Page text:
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In a historic bailout, the U.S. Treasury Department took over mortgage giants Fannie Mae and Freddie Mac. The companies, designed to make housing more affordable to the average person, own or guarantee over $5 trillion worth of mortgages—nearly half of the home loans in America.
The move by the federal government had immediate effects upon international trading markets and investors are hopeful it will help turn the latest recession in the world markets around.
The two companies, which were guaranteed by government funding to supply home loans, undertook risky lending practices, lending extensively to those with poor credit histories.
Fannie Mae and Freddie Mac lost billions of dollars in the latest housing crunch to strike the U.S. economy. With figures showing nearly 9% of U.S. mortgage holders behind on their payments, both companies were in serious financial distress. Due to the nature of the two lenders, and the amount of the mortgage market they own, a collapse for either company was a nonissue since it signified such a great danger to the world’s economy. Treasury Secretary Henry Paulson said, “Fannie Mae and Freddie Mac are so large and interwoven in our financial system that a failure of either of them would create great turmoil in financial markets here and around the globe” (BBC).
The Treasury Department took control of the companies, starting a series of moves designed to prevent further damage to the economy. The bailout placed them into a government conservatorship, similar to a bankruptcy organization. The conservatorship dismissed both directors of Fannie Mae and Freddie Mac from their positions; however, they will be kept aboard as advisors to assist in the transition of both companies’ newly-appointed management. The government is also prepared to invest close to $100 million to keep both companies afloat with fresh capital to continue operations and allow them to remain functioning until they can sell enough of their assets to stabilize the economy.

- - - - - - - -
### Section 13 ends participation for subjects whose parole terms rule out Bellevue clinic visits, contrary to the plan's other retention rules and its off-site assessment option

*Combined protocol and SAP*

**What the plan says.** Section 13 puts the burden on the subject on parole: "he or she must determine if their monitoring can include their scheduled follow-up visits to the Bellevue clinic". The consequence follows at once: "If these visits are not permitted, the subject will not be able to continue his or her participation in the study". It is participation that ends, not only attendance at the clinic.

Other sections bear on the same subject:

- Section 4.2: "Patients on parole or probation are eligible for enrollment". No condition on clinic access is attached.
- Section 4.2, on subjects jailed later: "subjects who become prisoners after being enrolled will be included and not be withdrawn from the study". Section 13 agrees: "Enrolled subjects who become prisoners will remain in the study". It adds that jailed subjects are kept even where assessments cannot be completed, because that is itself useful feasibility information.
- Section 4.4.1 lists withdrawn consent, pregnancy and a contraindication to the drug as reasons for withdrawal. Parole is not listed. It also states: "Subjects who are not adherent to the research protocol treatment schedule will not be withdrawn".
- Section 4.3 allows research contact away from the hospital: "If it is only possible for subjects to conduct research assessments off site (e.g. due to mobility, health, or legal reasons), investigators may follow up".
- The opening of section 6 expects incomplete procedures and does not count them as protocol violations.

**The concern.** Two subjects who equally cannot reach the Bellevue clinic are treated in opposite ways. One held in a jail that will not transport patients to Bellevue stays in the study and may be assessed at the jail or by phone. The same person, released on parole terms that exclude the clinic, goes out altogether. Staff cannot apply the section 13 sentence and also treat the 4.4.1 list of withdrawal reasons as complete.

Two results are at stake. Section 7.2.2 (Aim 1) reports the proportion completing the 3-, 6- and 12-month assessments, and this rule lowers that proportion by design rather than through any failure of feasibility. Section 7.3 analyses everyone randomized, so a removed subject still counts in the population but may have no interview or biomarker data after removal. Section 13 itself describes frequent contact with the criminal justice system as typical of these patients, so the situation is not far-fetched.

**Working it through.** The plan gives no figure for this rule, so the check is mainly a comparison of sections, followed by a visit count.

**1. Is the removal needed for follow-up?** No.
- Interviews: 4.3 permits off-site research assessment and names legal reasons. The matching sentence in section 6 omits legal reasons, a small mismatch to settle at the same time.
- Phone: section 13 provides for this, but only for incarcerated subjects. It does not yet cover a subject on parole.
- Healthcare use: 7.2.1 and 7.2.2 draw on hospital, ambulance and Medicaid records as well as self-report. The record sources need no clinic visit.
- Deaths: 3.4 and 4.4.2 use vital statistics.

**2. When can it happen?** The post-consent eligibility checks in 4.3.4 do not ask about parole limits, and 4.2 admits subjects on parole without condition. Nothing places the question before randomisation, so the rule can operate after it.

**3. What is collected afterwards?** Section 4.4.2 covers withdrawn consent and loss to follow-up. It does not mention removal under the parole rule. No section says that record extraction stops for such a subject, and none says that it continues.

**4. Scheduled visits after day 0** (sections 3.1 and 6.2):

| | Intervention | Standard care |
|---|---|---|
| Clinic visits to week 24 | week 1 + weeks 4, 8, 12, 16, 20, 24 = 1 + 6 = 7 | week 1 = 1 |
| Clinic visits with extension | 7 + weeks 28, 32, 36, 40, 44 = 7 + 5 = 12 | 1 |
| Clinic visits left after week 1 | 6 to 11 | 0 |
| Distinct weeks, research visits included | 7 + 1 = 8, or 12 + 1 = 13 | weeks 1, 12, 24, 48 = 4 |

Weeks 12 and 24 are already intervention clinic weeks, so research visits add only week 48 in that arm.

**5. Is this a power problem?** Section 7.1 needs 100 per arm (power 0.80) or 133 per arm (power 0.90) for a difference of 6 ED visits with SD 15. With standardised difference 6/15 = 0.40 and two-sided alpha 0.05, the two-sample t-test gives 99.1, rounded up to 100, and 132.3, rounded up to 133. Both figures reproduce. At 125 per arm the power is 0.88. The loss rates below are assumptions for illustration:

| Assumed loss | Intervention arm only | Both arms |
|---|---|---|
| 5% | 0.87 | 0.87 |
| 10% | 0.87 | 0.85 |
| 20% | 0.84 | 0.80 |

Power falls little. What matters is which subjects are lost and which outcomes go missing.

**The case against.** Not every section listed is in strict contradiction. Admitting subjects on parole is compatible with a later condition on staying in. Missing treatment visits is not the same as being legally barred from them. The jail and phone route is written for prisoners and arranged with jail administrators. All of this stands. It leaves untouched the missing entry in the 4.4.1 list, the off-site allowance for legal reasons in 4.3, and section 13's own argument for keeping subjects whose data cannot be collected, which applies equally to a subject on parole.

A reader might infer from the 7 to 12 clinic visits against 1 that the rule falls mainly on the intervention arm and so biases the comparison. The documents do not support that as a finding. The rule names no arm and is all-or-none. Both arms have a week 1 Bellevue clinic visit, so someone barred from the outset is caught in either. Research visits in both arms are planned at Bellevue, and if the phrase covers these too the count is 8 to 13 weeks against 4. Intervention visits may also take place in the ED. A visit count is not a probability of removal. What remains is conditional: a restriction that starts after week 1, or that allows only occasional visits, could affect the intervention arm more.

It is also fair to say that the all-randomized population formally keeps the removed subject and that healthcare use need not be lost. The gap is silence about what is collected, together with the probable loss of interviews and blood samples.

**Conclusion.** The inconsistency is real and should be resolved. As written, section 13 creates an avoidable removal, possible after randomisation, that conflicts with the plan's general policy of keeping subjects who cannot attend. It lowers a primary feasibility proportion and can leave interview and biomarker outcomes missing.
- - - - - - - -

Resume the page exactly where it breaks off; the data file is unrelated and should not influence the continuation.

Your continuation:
To minimize dangers to the U.S. taxpayers, the Treasury Department will suspend paying dividends to all stockholders of Freddie and Fannie, and is coercing the companies to shrink their investment portfolios to be sold at a later time. “We structured this facility to protect the taxpayer,” Mr. Paulson stated. “The government will be repaid…before the shareholders of these companies get a penny” (International Herald Tribune).
The plan will also deny access to lobbying on Capitol Hill, ending the companies’ ability to influence any and all government actions regarding them.
Given that foreign investors own approximately $2.5 trillion worth of both Fannie and Freddie’s debt, following news of the takeover, trading hubs reacted positively around the world. With foreign market trading moving upward as much as 5.5%, the bailout signaled at least a small reprieve from the uncertainty caused by the two lenders’ dire fiscal shape. Japanese Finance Minister Bunmei Ibuki stated, “This will remove one factor causing instability in the U.S. economy and have a good effect on the world economy” (Reuters).
The Treasury Department hopes that the bailout, will boost international trading and confidence, slow the traumatic drop in real estate value, and allow world markets to begin a recovery. They hope that the stabilization of real estate’s value will reinvigorate the economy enough to restart growth.
While Mr. Paulson was optimistic about the effects of these measures, he admitted they were only stopgap solutions; the largest decisions about Fannie Mae and Freddie Mac will be left to the next administration and Congress.